Ukrainian soloist to play rare concert Music: Pianist Mykola Suk with the Kiev Camerata should be a highlight of the season.

October 20, 1998|By Stephen Wigler | Stephen Wigler,SUN MUSIC CRITIC

One of the most interesting events of the current classical music season is about to pass us by almost unnoticed. It is a free concert this Sunday at 3 p.m. at Temple Oheb Shalom by the Kiev Camerata, with piano soloist Mykola Suk, conducted by Virko Baley.

Kiev, the capital of Ukraine, is the birthplace of Russian culture. It has also always been an international city, with large ethnic German and Jewish populations. (Before World War I, Kiev's street signs were in Yiddish as well as Cyrillic lettering.)

It is also an extremely musical city. Kiev possessed one of the first orchestras in the Russian empire (1704) and one of the first conservatories (1868). In pre-revolutionary times, all of Europe's great musicians -- from Franz Liszt to Fritz Kreisler -- performed there. Little wonder that Kiev was the birthplace of such great musicians as Vladimir Horowitz and that its musical traditions remain strong today, as evinced by crack ensembles such as the Kiev Camerata.

The Kiev Camerata, a chamber orchestra of 32 players, visits Oheb Shalom as part of its first American tour -- it has just concluded an acclaimed tour of Western Europe -- and it comes with an interesting program. First on the program will be the Concerto-Tryptych for Strings of Ivan Karabyts. Though his work is only now being discovered by Western listeners, Karabyts, now in his late 40s, has been considered one of Eastern Europe's leading composers for years.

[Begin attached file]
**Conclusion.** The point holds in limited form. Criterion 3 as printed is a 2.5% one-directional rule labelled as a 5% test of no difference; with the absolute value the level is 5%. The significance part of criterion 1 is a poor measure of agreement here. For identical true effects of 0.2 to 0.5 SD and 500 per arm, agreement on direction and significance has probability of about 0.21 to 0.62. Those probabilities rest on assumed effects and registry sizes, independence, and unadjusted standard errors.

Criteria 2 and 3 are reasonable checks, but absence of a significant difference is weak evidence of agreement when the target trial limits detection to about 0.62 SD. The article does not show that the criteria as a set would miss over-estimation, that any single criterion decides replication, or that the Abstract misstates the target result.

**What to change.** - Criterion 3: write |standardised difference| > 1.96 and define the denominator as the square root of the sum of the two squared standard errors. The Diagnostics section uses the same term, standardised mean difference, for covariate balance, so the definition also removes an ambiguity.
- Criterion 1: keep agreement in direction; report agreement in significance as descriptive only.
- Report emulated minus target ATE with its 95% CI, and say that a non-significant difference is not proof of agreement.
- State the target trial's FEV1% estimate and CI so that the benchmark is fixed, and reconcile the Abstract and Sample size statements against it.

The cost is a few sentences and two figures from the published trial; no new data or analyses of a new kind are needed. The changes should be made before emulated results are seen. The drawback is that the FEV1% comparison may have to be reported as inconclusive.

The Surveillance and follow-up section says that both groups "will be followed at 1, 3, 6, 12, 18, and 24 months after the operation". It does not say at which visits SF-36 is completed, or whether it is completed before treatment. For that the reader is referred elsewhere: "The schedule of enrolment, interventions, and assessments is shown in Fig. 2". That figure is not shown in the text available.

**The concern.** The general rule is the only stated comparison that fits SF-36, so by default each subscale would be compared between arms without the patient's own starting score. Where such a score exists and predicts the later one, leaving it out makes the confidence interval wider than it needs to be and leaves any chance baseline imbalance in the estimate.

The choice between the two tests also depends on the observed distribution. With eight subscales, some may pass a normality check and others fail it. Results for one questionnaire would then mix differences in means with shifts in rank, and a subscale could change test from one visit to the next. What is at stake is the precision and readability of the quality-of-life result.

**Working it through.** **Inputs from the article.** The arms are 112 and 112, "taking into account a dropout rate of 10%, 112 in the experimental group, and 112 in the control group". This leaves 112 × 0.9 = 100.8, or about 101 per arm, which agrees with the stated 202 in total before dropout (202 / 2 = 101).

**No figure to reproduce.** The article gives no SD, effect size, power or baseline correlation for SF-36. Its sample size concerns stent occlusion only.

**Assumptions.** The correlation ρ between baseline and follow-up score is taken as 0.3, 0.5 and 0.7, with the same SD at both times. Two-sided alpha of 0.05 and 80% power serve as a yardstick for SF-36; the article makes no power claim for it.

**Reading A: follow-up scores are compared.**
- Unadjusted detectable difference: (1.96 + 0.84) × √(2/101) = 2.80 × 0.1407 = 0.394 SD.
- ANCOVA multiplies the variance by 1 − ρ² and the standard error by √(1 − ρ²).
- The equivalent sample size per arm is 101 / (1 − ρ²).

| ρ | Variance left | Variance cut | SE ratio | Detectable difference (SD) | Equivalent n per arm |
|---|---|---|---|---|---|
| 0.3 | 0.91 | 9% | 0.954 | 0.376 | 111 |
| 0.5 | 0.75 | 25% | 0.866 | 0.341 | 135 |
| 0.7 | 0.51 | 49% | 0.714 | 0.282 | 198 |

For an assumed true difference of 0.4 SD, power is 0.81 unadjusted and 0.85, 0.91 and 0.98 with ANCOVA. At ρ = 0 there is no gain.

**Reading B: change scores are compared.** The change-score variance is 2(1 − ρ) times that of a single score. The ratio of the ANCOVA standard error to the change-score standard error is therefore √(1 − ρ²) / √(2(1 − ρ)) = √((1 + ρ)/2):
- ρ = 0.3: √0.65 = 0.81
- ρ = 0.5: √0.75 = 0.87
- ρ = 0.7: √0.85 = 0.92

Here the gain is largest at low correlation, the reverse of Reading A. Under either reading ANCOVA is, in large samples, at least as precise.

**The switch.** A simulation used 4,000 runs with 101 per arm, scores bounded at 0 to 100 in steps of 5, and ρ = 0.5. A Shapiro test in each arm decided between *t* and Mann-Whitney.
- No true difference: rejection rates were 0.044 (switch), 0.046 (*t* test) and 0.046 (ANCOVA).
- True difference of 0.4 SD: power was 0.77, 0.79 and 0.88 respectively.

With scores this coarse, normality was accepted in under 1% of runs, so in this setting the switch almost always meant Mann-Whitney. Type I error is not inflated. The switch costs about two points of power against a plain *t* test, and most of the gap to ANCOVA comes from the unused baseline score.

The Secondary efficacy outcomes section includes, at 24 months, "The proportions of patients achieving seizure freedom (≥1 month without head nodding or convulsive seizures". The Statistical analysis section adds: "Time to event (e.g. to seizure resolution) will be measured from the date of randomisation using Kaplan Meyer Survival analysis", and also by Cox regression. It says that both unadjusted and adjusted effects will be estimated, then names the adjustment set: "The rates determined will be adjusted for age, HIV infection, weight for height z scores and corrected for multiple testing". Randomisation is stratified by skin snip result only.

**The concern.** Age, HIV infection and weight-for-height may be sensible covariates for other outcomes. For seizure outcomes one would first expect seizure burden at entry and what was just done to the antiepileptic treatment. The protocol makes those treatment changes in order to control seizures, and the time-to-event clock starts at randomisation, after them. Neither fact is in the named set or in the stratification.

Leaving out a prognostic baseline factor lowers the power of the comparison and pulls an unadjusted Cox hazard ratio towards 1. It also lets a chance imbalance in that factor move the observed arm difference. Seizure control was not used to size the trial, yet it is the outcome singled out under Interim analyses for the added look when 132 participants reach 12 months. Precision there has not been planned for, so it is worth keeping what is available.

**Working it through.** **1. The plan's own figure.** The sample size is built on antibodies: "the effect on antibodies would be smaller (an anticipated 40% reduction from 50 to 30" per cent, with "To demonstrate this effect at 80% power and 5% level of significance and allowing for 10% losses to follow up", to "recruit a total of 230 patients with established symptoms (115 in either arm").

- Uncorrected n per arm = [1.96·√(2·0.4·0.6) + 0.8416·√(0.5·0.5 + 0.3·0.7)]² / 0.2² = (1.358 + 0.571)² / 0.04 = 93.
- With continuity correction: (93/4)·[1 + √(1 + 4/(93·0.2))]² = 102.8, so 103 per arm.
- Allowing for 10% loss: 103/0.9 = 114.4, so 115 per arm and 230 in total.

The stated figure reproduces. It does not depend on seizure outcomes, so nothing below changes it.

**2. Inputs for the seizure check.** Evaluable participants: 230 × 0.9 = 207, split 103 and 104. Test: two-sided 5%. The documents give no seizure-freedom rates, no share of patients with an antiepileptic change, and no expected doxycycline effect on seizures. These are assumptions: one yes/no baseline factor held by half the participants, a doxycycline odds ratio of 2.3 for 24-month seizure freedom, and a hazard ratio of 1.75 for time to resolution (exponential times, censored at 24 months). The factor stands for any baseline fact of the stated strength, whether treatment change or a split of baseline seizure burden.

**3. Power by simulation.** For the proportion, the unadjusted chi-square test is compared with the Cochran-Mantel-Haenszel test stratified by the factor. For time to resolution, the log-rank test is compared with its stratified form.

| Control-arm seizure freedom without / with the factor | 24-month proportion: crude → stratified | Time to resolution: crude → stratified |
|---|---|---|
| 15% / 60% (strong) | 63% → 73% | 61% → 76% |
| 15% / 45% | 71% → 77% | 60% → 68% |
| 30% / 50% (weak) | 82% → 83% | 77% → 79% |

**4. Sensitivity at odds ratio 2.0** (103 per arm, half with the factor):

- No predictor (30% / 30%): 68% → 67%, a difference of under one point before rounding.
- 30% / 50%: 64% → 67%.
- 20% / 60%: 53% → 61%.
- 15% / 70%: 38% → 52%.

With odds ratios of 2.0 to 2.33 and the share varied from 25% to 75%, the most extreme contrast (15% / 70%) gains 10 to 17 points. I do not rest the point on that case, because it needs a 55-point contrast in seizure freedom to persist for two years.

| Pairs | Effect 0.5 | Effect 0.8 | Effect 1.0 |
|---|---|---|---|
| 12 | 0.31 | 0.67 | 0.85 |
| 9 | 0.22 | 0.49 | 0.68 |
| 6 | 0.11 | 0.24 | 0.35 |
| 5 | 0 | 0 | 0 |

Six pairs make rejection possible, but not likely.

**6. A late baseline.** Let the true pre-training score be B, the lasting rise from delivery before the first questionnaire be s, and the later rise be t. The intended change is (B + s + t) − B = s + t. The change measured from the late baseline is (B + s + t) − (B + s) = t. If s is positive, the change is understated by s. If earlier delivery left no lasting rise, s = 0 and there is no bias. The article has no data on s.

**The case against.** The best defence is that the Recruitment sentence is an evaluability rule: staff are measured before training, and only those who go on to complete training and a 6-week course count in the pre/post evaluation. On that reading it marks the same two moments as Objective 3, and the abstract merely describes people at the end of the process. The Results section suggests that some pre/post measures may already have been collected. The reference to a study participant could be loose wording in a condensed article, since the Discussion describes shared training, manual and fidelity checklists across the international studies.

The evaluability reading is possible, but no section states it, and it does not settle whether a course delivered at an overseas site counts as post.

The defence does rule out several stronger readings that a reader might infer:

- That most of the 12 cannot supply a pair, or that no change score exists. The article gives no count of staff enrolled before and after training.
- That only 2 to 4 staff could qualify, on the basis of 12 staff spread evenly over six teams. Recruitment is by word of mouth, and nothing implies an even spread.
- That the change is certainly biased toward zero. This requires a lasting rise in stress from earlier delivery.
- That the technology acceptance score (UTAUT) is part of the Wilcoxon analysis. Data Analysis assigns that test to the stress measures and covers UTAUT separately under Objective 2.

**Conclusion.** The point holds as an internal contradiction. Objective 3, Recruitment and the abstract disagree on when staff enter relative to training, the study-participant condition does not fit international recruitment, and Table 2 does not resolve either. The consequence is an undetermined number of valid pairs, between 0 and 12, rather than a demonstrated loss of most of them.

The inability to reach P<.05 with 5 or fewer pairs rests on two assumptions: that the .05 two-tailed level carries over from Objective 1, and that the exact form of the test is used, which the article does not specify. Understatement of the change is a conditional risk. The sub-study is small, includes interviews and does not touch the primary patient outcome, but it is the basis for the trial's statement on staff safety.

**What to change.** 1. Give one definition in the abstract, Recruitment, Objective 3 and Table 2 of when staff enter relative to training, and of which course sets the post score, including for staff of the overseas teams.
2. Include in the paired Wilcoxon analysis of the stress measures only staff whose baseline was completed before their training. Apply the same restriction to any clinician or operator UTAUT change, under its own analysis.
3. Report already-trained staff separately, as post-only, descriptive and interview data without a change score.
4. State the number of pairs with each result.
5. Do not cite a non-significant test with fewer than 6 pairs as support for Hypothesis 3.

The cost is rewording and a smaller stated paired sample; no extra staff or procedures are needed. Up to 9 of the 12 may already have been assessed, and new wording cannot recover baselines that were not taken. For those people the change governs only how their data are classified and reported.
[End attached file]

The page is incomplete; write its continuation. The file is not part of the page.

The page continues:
The orchestra will also perform Schoenberg's lushly romantic "Verklaerte Nacht" ("Transfigured Night") and Prokofiev's crisp and witty "Classical Symphony."

For piano aficionados, however, the highlight of the program will be Mykola Suk's performance of the Beethoven Fourth Concerto. About 25 years ago, Suk -- he was Mikhail Suk in those days -- was among the brightest stars in the galaxy of superb young Soviet pianists. He was perhaps the most brilliant student of Lev Vlasenko at the Moscow Conservatory -- and as his famous teacher had 15 years earlier, Suk won first prize in Budapest's prestigious Liszt-Bartok Competition (1971).

But except for a few splendid, hard-to-find discs on the Hungaraton and Melodiya labels, Suk seemed to have dropped out of sight.

That is apparently not the case. Like a number of other important artists of the former Soviet Union, Suk -- who now uses the tTC Ukrainian Mykola instead of the Russian Mikhail -- currently lives in New York and teaches at the New England Conservatory in Boston. Also in his late 40s, Suk is presumably at the height of his powers. it should prove most interesting to hear him in the most poetic of the five Beethoven piano concertos.

Tickets for the concert, sponsored by the Peggy and Yale Gordon Trust, will be available at the door of Temple Oheb Shalom (7300 Park Heights Ave.). For information, call 410-358-0105.

Pub Date: 10/20/98

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